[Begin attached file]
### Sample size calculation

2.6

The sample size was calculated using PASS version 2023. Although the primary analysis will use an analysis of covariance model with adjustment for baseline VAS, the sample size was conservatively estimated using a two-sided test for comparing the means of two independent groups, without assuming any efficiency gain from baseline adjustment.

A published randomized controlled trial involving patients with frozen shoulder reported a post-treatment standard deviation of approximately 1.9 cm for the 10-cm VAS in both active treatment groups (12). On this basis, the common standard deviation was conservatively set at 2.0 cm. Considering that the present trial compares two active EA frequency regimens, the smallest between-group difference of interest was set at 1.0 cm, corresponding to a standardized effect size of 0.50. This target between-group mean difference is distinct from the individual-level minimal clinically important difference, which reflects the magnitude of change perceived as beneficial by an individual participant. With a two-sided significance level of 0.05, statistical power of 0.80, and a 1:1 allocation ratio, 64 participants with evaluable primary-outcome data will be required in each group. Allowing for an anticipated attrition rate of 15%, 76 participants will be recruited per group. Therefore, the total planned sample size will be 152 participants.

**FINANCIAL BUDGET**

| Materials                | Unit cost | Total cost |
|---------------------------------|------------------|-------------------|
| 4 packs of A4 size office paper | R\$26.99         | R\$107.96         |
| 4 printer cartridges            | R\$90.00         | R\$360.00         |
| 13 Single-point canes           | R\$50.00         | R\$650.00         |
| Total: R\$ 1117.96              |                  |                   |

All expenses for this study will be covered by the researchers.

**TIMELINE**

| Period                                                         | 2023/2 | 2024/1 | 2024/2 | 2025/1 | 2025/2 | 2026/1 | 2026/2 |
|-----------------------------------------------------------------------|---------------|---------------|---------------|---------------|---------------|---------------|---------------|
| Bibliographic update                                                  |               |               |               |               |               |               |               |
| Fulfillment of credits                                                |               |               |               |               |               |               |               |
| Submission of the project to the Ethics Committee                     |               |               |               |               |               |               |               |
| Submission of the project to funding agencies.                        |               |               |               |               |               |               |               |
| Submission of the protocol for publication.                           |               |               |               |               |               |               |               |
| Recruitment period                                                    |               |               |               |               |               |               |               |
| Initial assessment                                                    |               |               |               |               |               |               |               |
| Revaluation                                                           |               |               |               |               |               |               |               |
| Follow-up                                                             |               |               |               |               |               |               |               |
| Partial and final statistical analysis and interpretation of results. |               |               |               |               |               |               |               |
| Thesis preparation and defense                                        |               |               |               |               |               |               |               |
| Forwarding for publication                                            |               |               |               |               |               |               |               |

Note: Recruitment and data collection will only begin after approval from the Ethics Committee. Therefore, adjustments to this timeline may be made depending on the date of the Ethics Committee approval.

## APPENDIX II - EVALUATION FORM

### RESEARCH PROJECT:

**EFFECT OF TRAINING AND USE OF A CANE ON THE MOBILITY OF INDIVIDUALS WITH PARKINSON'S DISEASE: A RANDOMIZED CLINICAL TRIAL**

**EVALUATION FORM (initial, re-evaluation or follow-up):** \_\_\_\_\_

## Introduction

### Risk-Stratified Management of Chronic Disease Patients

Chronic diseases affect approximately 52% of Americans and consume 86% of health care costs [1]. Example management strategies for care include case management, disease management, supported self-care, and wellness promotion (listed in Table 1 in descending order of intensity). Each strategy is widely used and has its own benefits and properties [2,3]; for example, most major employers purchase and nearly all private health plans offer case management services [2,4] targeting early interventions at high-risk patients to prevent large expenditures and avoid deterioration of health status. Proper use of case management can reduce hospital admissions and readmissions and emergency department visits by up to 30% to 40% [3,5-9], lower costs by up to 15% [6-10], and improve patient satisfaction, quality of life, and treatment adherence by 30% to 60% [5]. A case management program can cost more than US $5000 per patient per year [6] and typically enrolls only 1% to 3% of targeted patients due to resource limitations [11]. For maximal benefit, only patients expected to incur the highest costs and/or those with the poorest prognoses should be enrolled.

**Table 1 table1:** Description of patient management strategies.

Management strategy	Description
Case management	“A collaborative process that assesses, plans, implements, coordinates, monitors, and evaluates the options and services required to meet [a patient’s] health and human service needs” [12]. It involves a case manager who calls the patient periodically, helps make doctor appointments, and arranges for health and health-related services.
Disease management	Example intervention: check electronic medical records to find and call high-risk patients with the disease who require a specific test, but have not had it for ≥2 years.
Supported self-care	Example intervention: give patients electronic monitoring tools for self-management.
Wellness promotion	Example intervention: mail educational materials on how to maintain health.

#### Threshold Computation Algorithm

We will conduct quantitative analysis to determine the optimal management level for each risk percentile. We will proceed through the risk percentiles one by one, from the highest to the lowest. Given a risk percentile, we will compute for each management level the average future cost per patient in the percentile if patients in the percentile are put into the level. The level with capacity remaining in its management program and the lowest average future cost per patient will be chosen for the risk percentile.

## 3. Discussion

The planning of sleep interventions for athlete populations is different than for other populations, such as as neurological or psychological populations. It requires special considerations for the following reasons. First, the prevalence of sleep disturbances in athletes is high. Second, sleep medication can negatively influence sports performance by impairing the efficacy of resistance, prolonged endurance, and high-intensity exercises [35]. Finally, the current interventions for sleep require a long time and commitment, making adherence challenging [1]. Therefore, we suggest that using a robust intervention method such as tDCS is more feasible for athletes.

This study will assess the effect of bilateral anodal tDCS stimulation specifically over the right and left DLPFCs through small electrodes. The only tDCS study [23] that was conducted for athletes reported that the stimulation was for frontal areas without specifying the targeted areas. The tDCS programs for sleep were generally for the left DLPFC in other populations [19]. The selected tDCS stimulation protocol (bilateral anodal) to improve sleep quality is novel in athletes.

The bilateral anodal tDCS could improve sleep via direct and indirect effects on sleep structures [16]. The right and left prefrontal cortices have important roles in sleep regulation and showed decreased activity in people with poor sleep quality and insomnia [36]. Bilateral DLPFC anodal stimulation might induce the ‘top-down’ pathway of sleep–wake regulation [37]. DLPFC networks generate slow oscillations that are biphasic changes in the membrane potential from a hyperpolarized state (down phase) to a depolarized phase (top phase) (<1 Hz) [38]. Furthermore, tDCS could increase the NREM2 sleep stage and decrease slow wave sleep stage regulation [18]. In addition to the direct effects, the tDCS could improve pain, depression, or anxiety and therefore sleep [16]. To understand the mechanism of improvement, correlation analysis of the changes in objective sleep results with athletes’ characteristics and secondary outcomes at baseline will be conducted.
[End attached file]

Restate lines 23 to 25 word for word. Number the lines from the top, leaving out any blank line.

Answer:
| Revaluation                                                           |               |               |               |               |               |               |               |
| Follow-up                                                             |               |               |               |               |               |               |               |
| Partial and final statistical analysis and interpretation of results. |               |               |               |               |               |               |               |